70

Variety

By Ronnie Scheib
The women's outspoken commentaries prove consistently colorful and their long-ago stripteases -- feathers flying, tassels spinning -- still pack a sensual, sassy, what-the-hell punch.
Full Review
70

The New York Times

By Manohla Dargis
A charming, uncritical, often entertaining jumble, the documentary was written and directed by Leslie Zemeckis.
Full Review
70

Village Voice

Leslie Zemeckis's slightly ramshackle but utterly entertaining Behind the Burly Q is a painstakingly researched love letter to the women and men who once made up the community of burlesque performers.
Full Review
60

The Hollywood Reporter

A love note to '30s-era burlesque that plays best for those already invested enough in the milieu to hang on every word of aged strippers.
Full Review
60

NPR

By Bob Mondello
Behind the Burly Q traces that history all the way back to the early part of the 20th century, but doesn't really come into its own until Zemeckis can interview the stars themselves rather than their children.
Full Review
60

New York Daily News

By Elizabeth Weitzman
The real stars of this film are the same ones who stole every show -- women who once boasted names like Tempest Storm, Candy Cotton and Lady Midnight. Their stories are alternately tragic and inspiring, and often very funny.
Full Review
60

Chicago Reader

By Cliff Doerksen
Though frustratingly superficial and shot through a nostalgic, rose-colored lens, this enthralling 2010 doc opens a wider window on forgotten world of burlesque shows than anything I've previously seen.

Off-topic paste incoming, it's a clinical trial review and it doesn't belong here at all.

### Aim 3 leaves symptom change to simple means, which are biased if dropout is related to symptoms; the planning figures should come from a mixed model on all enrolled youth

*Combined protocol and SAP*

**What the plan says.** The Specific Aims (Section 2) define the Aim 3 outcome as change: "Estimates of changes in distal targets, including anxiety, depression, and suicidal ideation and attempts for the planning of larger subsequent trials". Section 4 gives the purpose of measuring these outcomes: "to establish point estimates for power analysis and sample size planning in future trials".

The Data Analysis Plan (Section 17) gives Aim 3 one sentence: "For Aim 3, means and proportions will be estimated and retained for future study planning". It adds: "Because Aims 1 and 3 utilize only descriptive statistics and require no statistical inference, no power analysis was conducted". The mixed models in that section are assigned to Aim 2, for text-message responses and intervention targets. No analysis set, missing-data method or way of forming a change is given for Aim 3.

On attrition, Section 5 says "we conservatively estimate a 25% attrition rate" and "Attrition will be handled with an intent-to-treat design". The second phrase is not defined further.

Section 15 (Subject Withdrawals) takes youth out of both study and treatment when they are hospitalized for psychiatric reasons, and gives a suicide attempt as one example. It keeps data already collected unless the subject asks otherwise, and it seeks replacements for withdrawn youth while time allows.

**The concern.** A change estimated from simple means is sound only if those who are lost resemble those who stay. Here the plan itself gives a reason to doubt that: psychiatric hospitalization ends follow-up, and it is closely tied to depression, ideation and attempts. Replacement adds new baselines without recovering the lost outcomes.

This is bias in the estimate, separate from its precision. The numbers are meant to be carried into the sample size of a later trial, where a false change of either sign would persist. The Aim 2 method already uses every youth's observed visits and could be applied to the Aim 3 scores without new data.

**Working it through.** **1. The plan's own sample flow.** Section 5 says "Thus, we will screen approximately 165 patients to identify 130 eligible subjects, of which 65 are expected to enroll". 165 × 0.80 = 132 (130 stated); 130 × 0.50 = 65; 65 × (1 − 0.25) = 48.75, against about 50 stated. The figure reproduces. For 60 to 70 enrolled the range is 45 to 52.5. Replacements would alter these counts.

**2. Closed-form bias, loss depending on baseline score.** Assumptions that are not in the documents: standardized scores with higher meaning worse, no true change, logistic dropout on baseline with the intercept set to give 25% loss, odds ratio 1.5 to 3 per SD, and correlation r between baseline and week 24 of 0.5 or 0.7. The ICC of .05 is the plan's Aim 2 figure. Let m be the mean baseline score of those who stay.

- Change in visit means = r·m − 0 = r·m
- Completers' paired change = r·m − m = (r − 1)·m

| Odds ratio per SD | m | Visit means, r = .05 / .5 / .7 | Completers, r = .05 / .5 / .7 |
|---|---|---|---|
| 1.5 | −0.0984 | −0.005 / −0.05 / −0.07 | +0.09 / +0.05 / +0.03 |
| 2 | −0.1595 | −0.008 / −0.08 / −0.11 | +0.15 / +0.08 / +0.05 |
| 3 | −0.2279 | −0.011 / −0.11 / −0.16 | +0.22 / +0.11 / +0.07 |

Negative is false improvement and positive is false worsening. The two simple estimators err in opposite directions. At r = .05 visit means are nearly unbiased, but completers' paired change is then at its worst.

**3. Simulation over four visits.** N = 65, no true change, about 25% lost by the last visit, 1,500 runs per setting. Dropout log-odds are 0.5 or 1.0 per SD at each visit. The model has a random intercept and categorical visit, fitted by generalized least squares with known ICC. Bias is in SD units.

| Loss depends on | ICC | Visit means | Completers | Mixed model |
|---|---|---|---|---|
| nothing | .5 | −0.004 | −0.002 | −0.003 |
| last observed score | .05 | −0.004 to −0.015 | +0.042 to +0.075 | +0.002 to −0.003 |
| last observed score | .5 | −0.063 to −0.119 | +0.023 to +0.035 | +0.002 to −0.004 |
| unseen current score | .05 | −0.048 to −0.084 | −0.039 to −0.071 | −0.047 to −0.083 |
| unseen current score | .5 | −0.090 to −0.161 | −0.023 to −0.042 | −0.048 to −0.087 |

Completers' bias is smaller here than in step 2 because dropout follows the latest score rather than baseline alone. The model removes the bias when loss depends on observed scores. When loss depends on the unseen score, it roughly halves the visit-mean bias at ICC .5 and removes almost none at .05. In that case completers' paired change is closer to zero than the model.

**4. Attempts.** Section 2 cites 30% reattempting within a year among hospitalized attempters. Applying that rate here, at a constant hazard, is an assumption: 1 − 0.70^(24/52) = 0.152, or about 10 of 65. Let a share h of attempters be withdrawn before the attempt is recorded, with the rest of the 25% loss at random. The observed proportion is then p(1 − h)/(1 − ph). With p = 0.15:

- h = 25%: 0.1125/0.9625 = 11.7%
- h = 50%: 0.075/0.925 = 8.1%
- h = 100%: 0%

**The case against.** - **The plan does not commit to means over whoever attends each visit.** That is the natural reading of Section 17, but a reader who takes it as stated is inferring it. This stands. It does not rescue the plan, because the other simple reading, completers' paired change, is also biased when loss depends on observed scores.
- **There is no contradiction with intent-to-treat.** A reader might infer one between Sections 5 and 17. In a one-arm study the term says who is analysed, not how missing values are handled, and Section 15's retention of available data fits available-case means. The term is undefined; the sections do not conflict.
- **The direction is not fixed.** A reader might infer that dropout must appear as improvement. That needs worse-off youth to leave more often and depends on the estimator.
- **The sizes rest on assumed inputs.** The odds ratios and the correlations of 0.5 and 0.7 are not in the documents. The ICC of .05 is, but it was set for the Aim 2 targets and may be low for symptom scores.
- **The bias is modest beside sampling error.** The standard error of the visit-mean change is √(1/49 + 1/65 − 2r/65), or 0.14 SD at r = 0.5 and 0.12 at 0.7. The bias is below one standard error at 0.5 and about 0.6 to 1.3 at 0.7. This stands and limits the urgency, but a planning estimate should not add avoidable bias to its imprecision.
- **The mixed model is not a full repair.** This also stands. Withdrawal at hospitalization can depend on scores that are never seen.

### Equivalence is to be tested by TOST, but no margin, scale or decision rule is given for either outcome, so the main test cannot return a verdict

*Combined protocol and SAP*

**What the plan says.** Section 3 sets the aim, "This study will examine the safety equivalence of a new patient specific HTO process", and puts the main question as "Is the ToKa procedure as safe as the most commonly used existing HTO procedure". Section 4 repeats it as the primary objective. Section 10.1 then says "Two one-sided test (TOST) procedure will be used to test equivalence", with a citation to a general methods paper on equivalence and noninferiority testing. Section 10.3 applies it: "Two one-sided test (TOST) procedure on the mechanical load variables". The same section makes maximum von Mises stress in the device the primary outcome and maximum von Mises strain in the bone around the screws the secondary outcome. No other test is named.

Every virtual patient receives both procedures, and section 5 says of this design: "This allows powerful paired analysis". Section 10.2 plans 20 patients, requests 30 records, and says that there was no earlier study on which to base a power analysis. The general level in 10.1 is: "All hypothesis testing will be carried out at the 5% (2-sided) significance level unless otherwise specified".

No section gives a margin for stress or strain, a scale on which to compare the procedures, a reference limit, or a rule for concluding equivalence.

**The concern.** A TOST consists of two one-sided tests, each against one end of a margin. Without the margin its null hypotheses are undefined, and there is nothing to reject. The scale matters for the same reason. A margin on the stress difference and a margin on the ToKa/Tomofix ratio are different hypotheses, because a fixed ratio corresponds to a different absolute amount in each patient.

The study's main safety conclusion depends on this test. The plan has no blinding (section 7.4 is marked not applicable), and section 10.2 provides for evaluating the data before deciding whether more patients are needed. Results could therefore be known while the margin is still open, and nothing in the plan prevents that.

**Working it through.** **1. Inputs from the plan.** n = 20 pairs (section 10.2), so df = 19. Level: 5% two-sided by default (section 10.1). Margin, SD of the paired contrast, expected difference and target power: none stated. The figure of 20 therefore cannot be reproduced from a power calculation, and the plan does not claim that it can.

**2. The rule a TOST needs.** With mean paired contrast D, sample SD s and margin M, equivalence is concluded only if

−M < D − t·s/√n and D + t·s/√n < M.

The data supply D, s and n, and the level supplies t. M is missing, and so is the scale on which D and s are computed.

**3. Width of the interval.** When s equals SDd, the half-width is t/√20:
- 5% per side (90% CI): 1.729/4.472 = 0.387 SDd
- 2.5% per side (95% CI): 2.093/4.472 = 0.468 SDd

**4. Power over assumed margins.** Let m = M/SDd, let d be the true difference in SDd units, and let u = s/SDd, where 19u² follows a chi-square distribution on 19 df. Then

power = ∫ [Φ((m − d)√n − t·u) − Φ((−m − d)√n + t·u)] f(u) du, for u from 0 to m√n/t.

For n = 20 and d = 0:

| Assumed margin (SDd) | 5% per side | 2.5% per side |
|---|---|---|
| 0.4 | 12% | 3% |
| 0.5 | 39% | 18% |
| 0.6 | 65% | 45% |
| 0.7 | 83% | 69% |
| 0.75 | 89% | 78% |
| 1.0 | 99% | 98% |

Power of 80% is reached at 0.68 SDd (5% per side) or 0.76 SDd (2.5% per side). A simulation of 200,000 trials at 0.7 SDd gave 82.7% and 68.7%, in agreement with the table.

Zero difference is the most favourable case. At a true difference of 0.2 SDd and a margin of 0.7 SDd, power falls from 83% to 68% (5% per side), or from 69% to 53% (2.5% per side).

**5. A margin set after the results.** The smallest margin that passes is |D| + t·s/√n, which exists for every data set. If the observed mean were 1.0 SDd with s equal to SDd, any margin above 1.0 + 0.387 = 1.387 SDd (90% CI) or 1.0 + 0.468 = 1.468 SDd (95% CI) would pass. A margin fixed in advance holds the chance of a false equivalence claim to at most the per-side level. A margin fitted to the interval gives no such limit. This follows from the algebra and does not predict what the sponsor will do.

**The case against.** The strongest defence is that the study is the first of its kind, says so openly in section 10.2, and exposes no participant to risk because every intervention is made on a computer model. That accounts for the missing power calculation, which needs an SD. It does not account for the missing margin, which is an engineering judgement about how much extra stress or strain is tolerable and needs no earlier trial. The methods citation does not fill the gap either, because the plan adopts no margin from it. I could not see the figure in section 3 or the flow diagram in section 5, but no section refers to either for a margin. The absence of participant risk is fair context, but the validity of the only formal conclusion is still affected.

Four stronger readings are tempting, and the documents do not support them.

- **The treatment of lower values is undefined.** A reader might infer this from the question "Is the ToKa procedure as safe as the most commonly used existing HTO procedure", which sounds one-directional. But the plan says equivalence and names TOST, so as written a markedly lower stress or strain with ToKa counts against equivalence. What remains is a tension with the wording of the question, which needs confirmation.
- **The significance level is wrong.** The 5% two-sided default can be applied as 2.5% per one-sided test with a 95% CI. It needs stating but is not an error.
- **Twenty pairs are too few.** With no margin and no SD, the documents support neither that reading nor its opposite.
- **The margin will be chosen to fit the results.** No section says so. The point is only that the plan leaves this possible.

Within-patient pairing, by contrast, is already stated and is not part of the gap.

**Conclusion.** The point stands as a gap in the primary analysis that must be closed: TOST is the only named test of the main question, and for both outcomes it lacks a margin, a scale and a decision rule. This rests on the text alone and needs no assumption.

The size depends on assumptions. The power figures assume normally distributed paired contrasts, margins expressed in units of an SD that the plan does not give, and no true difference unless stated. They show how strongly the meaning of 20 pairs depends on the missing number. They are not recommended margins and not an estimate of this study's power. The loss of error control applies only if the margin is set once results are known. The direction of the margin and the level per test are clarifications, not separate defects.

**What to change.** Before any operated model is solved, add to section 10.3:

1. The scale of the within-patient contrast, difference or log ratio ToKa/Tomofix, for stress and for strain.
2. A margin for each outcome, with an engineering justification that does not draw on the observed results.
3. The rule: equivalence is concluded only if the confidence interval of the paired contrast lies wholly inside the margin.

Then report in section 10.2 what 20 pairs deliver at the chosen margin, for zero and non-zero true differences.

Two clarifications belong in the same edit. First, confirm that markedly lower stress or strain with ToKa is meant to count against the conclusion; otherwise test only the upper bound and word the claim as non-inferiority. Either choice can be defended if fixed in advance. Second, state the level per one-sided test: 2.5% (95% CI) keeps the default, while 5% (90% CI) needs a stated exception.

Full Review
50

Boxoffice Magazine

By Sara Schieron
This doc contributes to the small collection of films on burlesque something more self-aware looks at the matter don't: an exposition of the messy history of a complex popular art that still leaves us with much to explore.
Full Review
50

Chicago Sun-Times

By Roger Ebert
You hear some nostalgia, but with most of them you don't get the idea that if they had the chance they'd do it all again.
Full Review
40

Time Out New York

The sauciest of anecdotes are illustrated with faded vintage photos, all tiresomely filtered through the Ken Burns roving-cam effect and making for one chaste and unsexy cultural portrait--the biggest tease of them all.
Full Review
60 out of 100
Generally favorable reviews
Metascore® based on all critic reviews. Scores range from 0 to 100, with higher scores indicating more favorable reviews.